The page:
An art history blog post from Famous Paintings Reviewed.
Piero della Francesca (ca. 1420-1492) is in a legion of famous painters who were lost to art history for centuries -- in his case, for over four. The works of Piero, along with artists including Sandro Botticelli (1446-1510) and Jan Vermeer (1632-1675), were among those "re-found" in the 19th century by artists, collectors, critics, and art historians.
None was more influential in rediscovering Piero della Francesca than Roberto Longhi (1890-1970), an Italian art historian. Through his 1914 article, "Piero dei Franceschi e lo sviluppo della pittura veneziana," ("Piero Francesca and the Development of Venetian Painting"),
Piero della Francesca. The Baptism of Christ, 1450s. Tempera on wood, approximately 5' 6" by 3'10". National Gallery, London.
Longhi launched Piero's journey from relative obscurity to present acclaim as one of the most famous painters of the Italian Renaissance. Longhi's subsequent book, Piero della Francesca, was published in 1927 and is still considered the preeminent formal analysis of Piero.
Influenced by investigations into perspective by Paulo Uccello (ca. 1397-1475), Piero became so knowledgeable that he published a treatise in 1474. This fascination with linear
perspective and mathematical and geometrical precision is evident in one of his earliest extant works, The Baptism of Christ.
In Christian belief, the Trinity is the collective name for "the one nature of God" - God the Father; God the Son, who is Christ; and the Holy Spirit. In The Baptist of Christ, the dove symbolizes the Holy Spirit witnessing Christ's baptism (note how its shape resembles a cloud).
Right: Geometric Analysis of The Baptism of Christ.
It is speculated that a portrayal of God the Father may have been in a roundel or medallion above the work; it is certain that The Baptism of Christ was originally the central section of a polyptych, a work comprised of four or more painted or carved panels hinged together.
The Baptism of Christ exemplifies many developments in painting during the first portion of the 15th century, including:
chiaroscuro, or using shadow and lighting to create three dimensional shapes;
realism (the greenish hue to Christ's skin is a result of green underpainting wearing through and is not the original color of his flesh);
perspective and proportionality; and
descriptive landscape (behind Christ is Piero's home town of Sansepolcro in Tuscany).
Compositionally, Baptism has a pronounced central vertical: the dove is aligned with the baptismal water St. John the Baptist is pouring; it is aligned with the tip of Christ's beard; the beard is positioned just above Christ's praying hands, which are aligned with his navel.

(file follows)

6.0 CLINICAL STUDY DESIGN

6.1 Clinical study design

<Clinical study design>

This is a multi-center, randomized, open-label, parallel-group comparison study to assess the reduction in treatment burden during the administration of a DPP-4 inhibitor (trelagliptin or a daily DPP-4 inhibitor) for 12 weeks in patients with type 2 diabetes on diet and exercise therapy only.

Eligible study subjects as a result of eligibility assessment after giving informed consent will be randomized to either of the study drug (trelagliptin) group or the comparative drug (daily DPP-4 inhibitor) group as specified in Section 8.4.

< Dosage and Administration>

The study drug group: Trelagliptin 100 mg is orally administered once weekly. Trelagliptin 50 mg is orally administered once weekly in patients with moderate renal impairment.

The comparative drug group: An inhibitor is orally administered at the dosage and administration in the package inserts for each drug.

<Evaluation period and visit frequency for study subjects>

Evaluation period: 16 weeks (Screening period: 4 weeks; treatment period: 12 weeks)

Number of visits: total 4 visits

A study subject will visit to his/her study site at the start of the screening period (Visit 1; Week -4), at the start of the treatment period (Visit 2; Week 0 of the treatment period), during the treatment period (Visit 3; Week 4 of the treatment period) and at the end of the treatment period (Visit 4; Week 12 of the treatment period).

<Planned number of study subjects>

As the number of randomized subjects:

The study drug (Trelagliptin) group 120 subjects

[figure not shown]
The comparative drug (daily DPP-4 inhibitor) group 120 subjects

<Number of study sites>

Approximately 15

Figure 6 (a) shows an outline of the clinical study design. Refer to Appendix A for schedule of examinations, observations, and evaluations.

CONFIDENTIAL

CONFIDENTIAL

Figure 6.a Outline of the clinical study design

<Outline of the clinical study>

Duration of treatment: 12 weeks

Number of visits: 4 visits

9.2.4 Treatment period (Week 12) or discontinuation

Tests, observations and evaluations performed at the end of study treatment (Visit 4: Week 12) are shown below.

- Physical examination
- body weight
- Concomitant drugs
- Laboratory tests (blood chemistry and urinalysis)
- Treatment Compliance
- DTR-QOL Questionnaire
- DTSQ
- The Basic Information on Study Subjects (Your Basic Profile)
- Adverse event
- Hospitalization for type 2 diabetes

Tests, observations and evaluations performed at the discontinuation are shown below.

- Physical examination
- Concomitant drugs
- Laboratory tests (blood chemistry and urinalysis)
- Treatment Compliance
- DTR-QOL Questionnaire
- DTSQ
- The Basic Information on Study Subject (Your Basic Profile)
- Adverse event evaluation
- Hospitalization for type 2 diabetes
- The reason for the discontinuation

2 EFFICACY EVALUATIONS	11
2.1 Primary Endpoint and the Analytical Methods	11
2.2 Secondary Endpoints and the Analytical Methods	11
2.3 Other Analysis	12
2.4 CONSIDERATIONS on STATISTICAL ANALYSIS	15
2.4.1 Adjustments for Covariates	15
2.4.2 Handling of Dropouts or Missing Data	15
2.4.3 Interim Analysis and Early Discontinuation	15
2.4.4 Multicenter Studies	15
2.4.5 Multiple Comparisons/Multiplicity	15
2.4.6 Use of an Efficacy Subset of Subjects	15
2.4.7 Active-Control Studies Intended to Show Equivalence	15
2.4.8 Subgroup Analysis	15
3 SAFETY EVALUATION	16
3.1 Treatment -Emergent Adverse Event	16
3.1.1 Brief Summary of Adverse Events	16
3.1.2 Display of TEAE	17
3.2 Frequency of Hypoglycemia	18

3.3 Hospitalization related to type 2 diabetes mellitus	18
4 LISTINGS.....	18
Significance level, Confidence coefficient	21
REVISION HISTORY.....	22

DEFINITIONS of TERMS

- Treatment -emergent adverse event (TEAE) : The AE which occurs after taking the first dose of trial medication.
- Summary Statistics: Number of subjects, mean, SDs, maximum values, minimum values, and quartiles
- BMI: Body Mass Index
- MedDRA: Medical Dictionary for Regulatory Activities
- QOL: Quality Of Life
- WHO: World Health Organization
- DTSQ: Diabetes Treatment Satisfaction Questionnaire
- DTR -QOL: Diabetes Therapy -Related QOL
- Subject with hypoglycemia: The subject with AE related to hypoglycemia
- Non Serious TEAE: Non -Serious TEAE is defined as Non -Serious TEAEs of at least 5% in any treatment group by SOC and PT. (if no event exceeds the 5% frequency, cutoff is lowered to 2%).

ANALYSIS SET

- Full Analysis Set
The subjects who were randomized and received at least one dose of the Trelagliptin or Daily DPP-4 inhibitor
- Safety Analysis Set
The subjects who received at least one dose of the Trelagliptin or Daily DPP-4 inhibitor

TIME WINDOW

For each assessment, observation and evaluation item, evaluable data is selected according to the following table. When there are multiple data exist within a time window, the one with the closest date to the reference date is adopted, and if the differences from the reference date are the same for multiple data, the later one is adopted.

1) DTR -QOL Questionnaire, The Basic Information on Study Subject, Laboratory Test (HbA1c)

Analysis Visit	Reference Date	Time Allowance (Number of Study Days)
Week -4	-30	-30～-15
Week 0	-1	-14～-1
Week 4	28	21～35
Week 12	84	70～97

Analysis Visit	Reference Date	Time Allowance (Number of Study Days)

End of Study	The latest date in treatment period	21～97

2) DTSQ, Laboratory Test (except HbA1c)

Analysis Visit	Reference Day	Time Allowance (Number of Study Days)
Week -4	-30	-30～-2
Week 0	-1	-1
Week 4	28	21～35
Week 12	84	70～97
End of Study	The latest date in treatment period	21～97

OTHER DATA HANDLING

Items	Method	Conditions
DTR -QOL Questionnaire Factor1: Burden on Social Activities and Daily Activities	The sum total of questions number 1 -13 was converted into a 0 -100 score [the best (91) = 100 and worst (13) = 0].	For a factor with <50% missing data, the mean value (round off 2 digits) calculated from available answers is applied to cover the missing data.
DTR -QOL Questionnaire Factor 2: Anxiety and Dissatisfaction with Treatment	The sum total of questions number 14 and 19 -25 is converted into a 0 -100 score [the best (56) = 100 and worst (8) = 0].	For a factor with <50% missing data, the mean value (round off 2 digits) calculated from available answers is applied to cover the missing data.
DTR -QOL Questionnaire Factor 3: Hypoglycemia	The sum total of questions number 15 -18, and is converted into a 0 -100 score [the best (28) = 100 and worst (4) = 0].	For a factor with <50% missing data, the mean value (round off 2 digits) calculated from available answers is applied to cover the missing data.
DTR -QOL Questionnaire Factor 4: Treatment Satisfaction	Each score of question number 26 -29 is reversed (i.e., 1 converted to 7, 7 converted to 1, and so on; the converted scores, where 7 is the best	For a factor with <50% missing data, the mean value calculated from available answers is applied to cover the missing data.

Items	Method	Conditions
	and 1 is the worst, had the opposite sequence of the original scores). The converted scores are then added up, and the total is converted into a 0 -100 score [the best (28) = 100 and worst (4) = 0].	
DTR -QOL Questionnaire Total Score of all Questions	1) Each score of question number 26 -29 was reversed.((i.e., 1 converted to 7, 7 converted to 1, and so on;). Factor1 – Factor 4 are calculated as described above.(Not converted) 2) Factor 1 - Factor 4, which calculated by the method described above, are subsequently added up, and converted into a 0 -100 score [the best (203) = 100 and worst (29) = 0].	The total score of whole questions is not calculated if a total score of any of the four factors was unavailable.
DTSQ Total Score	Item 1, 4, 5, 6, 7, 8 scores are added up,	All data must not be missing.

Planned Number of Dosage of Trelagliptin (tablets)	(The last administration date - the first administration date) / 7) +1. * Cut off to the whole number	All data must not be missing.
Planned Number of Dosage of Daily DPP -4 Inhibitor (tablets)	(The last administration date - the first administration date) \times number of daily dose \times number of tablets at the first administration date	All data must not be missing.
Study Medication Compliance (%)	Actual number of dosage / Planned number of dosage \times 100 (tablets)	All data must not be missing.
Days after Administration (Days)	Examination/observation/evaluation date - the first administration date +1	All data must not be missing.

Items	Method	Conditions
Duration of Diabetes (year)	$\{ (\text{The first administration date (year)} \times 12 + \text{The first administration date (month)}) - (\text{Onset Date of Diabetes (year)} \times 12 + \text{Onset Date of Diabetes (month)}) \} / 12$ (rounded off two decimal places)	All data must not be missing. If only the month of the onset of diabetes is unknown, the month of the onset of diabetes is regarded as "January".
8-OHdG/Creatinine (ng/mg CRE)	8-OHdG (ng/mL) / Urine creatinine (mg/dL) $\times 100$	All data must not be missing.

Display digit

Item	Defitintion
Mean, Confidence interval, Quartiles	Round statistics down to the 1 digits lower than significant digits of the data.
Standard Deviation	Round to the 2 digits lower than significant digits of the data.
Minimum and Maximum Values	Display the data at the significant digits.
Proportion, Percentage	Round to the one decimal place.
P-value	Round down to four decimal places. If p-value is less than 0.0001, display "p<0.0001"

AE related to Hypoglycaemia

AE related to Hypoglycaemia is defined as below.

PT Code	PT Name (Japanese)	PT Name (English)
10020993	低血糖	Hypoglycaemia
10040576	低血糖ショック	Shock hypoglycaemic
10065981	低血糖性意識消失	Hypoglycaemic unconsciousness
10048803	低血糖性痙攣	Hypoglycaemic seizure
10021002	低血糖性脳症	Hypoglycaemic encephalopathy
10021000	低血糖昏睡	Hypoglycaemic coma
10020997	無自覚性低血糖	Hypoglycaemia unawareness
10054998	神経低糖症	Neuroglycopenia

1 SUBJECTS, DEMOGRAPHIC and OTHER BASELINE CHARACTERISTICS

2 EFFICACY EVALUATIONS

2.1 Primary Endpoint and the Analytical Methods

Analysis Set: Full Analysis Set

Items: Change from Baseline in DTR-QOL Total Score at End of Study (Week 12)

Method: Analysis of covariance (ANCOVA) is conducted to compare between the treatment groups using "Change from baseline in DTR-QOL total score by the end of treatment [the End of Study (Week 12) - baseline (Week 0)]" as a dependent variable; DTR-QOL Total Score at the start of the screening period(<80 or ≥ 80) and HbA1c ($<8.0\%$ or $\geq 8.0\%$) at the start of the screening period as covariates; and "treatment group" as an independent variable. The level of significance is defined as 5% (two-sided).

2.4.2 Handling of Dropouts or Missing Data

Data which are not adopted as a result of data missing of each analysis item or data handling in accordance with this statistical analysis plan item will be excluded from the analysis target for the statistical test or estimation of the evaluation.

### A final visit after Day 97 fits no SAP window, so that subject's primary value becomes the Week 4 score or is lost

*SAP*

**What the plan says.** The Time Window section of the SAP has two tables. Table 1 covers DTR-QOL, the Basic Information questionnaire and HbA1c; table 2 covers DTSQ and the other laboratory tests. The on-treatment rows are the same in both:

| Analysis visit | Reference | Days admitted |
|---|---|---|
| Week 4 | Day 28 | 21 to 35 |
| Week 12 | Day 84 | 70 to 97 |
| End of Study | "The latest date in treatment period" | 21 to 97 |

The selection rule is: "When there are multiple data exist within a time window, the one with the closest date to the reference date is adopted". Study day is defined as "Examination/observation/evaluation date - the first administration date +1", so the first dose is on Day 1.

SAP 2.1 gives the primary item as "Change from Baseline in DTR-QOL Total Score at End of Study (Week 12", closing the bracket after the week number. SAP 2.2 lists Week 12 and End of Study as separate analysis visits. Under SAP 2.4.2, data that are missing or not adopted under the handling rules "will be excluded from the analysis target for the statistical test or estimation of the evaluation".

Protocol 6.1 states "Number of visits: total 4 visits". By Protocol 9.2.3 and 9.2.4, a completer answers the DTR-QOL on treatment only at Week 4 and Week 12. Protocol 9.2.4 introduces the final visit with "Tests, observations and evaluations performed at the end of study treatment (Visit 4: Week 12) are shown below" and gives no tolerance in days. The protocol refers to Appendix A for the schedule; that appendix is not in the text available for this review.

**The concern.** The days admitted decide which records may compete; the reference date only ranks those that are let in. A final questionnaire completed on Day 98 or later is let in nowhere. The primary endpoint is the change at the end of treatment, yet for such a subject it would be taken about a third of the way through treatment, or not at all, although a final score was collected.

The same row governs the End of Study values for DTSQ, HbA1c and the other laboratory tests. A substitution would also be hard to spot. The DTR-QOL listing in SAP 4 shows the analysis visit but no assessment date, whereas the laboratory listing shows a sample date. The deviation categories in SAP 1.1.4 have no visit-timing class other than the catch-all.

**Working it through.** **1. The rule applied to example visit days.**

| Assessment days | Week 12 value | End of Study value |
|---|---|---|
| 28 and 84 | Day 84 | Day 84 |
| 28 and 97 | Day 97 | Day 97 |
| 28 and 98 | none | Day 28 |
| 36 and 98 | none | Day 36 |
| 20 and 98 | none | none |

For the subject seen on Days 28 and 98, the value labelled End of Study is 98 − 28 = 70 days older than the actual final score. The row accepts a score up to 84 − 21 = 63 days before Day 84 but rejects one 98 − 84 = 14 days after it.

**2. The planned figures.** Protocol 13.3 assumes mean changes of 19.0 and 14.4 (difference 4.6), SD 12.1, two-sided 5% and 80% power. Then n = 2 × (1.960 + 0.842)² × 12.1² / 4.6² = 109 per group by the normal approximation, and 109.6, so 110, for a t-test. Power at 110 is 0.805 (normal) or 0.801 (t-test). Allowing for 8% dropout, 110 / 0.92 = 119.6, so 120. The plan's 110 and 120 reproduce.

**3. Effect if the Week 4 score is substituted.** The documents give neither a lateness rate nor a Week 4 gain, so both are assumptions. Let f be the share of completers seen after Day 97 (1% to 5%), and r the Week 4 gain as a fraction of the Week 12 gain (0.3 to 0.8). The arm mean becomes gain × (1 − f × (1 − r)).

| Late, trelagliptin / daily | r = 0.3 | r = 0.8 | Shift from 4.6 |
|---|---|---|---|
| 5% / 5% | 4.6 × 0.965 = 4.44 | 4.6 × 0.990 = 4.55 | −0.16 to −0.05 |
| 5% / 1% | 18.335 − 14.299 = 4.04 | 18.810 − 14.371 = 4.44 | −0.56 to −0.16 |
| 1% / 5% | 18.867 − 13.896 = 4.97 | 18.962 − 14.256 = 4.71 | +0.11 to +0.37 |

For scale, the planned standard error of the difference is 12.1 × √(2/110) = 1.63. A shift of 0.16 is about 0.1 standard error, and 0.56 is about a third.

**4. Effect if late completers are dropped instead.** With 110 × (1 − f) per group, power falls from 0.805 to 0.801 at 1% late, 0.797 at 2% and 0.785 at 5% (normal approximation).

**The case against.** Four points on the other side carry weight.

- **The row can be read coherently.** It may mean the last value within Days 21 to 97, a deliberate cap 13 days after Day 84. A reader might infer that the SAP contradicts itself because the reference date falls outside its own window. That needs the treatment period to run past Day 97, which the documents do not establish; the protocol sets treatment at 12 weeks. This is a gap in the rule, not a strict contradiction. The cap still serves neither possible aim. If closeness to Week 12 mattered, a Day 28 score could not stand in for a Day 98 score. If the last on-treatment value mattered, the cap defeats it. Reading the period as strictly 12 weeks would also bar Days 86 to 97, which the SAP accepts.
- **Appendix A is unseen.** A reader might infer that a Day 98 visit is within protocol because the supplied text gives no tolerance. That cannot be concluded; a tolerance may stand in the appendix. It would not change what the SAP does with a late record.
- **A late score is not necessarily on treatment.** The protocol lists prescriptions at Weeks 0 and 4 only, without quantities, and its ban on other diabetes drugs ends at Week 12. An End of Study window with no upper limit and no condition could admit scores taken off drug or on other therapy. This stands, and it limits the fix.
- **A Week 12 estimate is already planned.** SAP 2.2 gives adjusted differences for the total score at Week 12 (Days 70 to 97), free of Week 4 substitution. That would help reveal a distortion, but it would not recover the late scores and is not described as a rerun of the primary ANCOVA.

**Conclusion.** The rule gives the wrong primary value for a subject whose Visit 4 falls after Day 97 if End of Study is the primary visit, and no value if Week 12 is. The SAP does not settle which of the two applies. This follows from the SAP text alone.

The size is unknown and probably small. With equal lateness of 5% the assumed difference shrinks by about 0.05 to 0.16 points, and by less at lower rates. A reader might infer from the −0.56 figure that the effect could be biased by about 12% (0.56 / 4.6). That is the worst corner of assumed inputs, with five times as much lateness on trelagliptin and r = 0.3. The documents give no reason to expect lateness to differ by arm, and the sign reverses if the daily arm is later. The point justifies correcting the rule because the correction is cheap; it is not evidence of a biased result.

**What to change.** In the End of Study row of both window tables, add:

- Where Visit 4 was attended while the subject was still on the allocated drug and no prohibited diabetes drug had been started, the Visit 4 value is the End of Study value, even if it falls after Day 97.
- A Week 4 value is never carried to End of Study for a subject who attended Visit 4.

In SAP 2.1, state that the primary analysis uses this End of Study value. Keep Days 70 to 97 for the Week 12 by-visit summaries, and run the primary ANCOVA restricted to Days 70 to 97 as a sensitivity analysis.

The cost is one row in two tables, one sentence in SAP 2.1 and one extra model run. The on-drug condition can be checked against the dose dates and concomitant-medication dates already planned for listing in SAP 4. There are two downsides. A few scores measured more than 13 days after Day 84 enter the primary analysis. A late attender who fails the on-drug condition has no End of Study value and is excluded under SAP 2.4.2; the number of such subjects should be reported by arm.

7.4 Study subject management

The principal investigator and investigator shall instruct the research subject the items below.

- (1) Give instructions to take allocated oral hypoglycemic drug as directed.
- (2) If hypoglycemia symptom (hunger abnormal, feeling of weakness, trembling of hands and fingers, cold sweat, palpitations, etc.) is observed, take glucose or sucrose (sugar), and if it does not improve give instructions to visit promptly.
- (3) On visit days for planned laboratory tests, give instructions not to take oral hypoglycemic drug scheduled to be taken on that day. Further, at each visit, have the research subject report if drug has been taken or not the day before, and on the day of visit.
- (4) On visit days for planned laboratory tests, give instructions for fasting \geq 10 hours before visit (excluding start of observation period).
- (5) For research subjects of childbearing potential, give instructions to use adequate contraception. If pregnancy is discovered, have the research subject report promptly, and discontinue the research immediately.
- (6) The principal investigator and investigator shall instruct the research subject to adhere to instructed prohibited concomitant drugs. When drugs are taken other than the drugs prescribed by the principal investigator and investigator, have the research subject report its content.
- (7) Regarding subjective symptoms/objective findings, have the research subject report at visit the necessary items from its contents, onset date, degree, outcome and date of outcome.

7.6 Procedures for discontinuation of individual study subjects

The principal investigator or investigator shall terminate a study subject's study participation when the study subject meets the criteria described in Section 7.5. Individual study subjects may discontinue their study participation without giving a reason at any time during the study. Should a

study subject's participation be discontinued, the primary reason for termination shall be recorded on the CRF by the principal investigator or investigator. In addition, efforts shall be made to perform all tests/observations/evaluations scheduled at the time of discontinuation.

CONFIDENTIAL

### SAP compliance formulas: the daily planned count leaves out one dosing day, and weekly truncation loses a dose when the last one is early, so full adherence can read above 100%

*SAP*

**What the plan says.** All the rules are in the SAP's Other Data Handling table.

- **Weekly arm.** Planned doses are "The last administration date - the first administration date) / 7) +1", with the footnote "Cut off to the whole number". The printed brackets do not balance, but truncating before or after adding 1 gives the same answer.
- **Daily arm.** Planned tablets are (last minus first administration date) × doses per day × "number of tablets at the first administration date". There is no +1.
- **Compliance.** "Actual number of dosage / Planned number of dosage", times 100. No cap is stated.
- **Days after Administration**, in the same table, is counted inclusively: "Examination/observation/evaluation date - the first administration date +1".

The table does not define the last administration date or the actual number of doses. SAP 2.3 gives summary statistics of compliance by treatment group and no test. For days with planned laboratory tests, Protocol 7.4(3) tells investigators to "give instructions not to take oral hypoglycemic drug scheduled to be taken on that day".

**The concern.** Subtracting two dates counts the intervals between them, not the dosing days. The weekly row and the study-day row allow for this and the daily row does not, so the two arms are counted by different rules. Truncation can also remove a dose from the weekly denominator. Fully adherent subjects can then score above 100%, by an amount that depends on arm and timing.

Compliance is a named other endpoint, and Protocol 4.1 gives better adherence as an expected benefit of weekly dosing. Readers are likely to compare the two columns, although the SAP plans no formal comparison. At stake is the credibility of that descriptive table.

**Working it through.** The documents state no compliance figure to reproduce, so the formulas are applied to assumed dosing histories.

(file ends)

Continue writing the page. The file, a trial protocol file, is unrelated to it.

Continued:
Yet despite the exacting linear perspective in The Baptism of Christ, this monumental composition doesn't feel mathematical or contrived but is instead mysteriously spiritual and quiet.
Perhaps that is why Piero della Francesca is widely recognized as a timeless artist, and is deservedly one of the most famous painters in the early Renaissance.
Why do you believe Baptism has such stillness to it? What has Piero done to convey this?
An art history blog post from Famous Paintings Reviewed.
Anyone involved with art history or art has, I suspect, fretted that emphasis on STEM (science, technology, engineering, and math) often comes at the expense of the arts. Further, the instantaneous availability of information has left many learning experiences on fast forward, overshadowing perceptions and knowledge that seep in only over time.
John Singleton Copley. A Boy with a Flying Squirrel (Henry Pelham), 1765. Oil on canvas, 30 3/8 x 25 1/8 in. Museum of Fine Arts, Boston.
An antidote? Explore how Jennifer L. Roberts, a professor of art history and architecture at Harvard, tackles this: she requires each student to sit in front of a painting for three hours. She reports that after initial (and predictable) grumbling, they subsequently thank her.
Read how Roberts teaches art history (and so much more) in this brilliant article, in which she shares her own study of John Singleton Copley's Boy with a Flying Squirrel - you'll learn riveting history about it, and discover how she teaches that looking isn't the same as seeing.
Do you agree with Roberts that students need to now be taught deceleration and patience? If you teach, how have you incorporated this study into your classroom?
An art history blog post from Famous Paintings Reviewed.